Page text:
The CDC launches effort to reduce racial disparities in health.


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In April, Rochelle P. Walensky, director of the Centers for Disease Control and Prevention (CDC), declared racism to be "a serious public health threat that directly affects the well-being of millions of Americans." She noted in her statement that the COVID-19 pandemic illuminated long-standing structural inequities that have resulted in "severe, far-reaching, and unacceptable" health disparities for communities of color.

Figure. Citizens ral... - Click to enlarge in new windowFigure. Citizens rally in solidarity with the AAPI community against anti-Asian racism. (C) 2021 Marilyn Humphries / Alamy Stock Photo.

The CDC director is the latest government official to explicitly call racism a public health threat and demand action. Beginning with the Milwaukee, Wisconsin, health department in May 2019, more than 200 local, municipal, and state governing bodies have passed resolutions declaring racism to be a public health crisis.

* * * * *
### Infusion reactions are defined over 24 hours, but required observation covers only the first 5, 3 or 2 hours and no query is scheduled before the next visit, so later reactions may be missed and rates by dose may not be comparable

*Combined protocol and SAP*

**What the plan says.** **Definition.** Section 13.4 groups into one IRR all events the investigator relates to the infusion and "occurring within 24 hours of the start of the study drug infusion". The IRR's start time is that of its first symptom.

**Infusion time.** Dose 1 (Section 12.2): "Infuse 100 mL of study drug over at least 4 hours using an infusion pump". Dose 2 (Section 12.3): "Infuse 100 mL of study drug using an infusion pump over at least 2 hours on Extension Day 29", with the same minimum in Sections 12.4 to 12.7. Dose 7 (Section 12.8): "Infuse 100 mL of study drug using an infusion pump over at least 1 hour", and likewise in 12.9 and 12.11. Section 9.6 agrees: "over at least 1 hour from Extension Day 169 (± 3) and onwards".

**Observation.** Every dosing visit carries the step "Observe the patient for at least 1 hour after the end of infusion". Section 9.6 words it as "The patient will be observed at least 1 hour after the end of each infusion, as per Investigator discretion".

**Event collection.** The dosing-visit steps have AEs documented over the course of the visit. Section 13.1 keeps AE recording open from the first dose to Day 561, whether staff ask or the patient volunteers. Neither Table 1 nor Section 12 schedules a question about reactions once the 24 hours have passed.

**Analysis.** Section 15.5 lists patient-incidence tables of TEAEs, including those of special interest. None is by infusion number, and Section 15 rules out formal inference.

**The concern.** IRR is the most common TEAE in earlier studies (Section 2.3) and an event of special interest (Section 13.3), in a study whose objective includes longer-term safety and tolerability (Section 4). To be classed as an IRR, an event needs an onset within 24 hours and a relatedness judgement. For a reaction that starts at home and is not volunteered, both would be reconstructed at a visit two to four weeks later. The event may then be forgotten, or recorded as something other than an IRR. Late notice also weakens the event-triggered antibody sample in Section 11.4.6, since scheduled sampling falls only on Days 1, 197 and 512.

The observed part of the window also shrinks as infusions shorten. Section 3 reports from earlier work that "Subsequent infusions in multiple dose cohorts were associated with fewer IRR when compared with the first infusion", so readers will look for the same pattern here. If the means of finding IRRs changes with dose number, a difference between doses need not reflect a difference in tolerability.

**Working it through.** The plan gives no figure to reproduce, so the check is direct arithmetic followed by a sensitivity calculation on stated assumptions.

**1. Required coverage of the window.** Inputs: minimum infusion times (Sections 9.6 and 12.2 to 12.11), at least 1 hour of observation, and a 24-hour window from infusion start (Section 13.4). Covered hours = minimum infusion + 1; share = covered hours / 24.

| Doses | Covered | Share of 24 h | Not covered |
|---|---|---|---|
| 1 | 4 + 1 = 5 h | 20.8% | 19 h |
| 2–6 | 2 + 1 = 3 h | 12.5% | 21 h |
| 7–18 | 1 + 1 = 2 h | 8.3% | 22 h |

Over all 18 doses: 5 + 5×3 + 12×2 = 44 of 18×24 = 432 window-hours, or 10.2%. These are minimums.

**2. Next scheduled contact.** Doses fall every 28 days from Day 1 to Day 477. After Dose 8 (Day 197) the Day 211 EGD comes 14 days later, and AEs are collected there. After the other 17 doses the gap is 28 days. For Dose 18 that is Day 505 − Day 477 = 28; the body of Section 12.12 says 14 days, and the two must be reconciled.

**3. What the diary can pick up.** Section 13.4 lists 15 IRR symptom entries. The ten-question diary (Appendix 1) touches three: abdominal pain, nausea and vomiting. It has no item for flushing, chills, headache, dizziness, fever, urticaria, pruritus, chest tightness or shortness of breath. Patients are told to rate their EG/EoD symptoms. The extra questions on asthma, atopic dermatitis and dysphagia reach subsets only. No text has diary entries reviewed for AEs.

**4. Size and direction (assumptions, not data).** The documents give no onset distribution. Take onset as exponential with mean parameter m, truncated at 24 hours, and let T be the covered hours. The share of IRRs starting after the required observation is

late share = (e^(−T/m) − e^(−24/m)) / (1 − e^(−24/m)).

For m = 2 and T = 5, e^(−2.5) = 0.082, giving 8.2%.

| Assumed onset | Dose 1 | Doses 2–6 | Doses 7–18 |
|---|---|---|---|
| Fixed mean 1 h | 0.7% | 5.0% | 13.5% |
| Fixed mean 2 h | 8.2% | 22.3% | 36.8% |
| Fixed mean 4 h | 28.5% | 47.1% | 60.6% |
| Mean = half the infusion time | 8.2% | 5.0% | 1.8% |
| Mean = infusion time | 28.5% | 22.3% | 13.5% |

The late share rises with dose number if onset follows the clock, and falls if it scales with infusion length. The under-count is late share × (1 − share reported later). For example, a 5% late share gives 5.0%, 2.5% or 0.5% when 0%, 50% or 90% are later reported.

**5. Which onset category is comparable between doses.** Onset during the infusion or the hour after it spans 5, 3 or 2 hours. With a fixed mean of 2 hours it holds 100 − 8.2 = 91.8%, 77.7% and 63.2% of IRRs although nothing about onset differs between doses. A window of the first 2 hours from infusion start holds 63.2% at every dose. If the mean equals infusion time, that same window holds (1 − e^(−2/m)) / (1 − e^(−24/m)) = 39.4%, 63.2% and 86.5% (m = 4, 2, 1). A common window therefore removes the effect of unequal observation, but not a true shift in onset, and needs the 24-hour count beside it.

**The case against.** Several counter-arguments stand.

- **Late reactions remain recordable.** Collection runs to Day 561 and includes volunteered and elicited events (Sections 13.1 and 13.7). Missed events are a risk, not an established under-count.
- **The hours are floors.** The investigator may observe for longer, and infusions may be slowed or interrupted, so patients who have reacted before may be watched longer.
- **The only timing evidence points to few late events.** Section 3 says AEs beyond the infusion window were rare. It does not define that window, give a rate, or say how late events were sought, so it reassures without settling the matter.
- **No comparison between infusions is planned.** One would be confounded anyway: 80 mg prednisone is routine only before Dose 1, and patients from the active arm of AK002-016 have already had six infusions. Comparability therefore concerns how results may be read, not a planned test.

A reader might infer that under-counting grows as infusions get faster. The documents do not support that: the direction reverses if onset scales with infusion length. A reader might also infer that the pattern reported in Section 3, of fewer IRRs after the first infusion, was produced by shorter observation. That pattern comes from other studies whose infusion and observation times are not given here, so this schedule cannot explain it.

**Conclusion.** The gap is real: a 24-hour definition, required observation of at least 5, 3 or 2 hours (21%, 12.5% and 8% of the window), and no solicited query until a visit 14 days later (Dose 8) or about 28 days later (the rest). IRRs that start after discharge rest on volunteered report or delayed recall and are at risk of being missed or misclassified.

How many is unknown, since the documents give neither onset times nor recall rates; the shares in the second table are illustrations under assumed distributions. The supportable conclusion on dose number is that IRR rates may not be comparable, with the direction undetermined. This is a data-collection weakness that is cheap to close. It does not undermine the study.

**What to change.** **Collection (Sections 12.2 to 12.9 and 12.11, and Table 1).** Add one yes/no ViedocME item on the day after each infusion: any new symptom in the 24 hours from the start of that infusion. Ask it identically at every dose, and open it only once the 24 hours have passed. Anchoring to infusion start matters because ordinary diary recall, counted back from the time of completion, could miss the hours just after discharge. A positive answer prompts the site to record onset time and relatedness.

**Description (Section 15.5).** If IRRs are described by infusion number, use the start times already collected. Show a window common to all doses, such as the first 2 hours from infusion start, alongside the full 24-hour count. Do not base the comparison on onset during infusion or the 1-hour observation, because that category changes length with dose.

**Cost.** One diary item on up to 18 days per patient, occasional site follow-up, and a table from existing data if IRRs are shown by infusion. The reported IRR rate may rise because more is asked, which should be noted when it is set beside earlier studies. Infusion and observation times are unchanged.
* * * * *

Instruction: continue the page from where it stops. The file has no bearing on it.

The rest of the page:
The American Nurses Association did so in June 2020 in their resolution on Racial Justice for Communities of Color, as did National Nurses United, in their 2020 Racial Justice Resolution.


The CDC declaration brings national attention and resources to addressing racism and its impact on health. Walensky announced four actions the agency is undertaking: studying the impact of social determinants on health outcomes; expanding investments in racial and ethnic minority communities; expanding efforts to foster diversity and inclusion within the CDC; and launching a new web portal, Racism and Health.


Eun-Ok Im, president of the Asian American Pacific Islander Nurses Association (AAPINA) voiced strong support for the CDC declaration, citing data released by the Center for the Study of Hate and Extremism at California State University, San Bernardino, showing that anti-Asian hate crimes increased by 150% in 2020, while overall hate crimes dropped by 7%.


"Asian American communities are currently suffering and mourning with fear and anxiety about anti-Asian attacks and xenophobia," Im told AJN. Condemning the surge in violence against Asian Americans, AAPINA noted in a statement that women suffer twice the abuse that men do and immigrant women are particularly vulnerable, as evidenced in the March mass shooting in Atlanta, where eight people were killed, six of them Asian women.


Im noted that at this time when "the face of racism is getting uglier and uglier," it is important for people to join together to fight for justice and equity and to be "strategic and systematic in our approaches for a better future."-Karen Roush, PhD, RN, FNP-BC, news director